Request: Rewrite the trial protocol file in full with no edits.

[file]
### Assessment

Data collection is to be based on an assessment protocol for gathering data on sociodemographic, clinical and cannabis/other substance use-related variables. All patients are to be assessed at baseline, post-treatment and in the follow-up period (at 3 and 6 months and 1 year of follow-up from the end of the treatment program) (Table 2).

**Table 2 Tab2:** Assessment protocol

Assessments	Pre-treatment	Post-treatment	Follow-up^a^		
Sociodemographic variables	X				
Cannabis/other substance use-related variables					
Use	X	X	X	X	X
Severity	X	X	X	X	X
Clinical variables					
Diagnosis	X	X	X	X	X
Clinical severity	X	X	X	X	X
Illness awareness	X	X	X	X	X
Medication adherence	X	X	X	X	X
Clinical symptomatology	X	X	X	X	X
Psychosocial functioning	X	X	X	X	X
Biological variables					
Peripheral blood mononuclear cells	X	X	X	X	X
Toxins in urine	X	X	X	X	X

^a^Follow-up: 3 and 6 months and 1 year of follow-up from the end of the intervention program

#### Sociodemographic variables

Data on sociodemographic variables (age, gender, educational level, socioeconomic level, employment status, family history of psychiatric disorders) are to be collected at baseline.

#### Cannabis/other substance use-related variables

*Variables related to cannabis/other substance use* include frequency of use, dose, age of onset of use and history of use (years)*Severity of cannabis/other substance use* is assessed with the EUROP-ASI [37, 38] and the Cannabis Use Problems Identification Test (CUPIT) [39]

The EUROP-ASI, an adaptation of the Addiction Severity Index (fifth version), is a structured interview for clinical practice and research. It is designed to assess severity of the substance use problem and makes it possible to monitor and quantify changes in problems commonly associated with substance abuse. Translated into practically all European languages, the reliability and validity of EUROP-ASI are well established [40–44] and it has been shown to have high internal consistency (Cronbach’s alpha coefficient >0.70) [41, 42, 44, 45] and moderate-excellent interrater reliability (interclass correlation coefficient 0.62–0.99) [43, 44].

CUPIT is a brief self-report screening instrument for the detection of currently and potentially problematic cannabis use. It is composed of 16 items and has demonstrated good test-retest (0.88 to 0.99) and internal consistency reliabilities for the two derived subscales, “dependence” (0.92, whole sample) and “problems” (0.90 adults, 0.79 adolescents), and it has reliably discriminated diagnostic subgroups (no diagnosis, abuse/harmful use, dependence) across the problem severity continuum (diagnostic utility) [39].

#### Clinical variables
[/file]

### Assessment

Data collection is to be based on an assessment protocol for gathering data on sociodemographic, clinical and cannabis/other substance use-related variables. All patients are to be assessed at baseline, post-treatment and in the follow-up period (at 3 and 6 months and 1 year of follow-up from the end of the treatment program) (Table 2).

**Table 2 Tab2:** Assessment protocol

Assessments	Pre-treatment	Post-treatment	Follow-up^a^		
Sociodemographic variables	X				
Cannabis/other substance use-related variables					
Use	X	X	X	X	X
Severity	X	X	X	X	X
Clinical variables					
Diagnosis	X	X	X	X	X
Clinical severity	X	X	X	X	X
Illness awareness	X	X	X	X	X
Medication adherence	X	X	X	X	X
Clinical symptomatology	X	X	X	X	X
Psychosocial functioning	X	X	X	X	X
Biological variables					
Peripheral blood mononuclear cells	X	X	X	X	X
Toxins in urine	X	X	X	X	X

^a^Follow-up: 3 and 6 months and 1 year of follow-up from the end of the intervention program

#### Sociodemographic variables

Data on sociodemographic variables (age, gender, educational level, socioeconomic level, employment status, family history of psychiatric disorders) are to be collected at baseline.

#### Cannabis/other substance use-related variables

*Variables related to cannabis/other substance use* include frequency of use, dose, age of onset of use and history of use (years)*Severity of cannabis/other substance use* is assessed with the EUROP-ASI [37, 38] and the Cannabis Use Problems Identification Test (CUPIT) [39]

The EUROP-ASI, an adaptation of the Addiction Severity Index (fifth version), is a structured interview for clinical practice and research. It is designed to assess severity of the substance use problem and makes it possible to monitor and quantify changes in problems commonly associated with substance abuse. Translated into practically all European languages, the reliability and validity of EUROP-ASI are well established [40–44] and it has been shown to have high internal consistency (Cronbach’s alpha coefficient >0.70) [41, 42, 44, 45] and moderate-excellent interrater reliability (interclass correlation coefficient 0.62–0.99) [43, 44].

CUPIT is a brief self-report screening instrument for the detection of currently and potentially problematic cannabis use. It is composed of 16 items and has demonstrated good test-retest (0.88 to 0.99) and internal consistency reliabilities for the two derived subscales, “dependence” (0.92, whole sample) and “problems” (0.90 adults, 0.79 adolescents), and it has reliably discriminated diagnostic subgroups (no diagnosis, abuse/harmful use, dependence) across the problem severity continuum (diagnostic utility) [39].

#### Clinical variables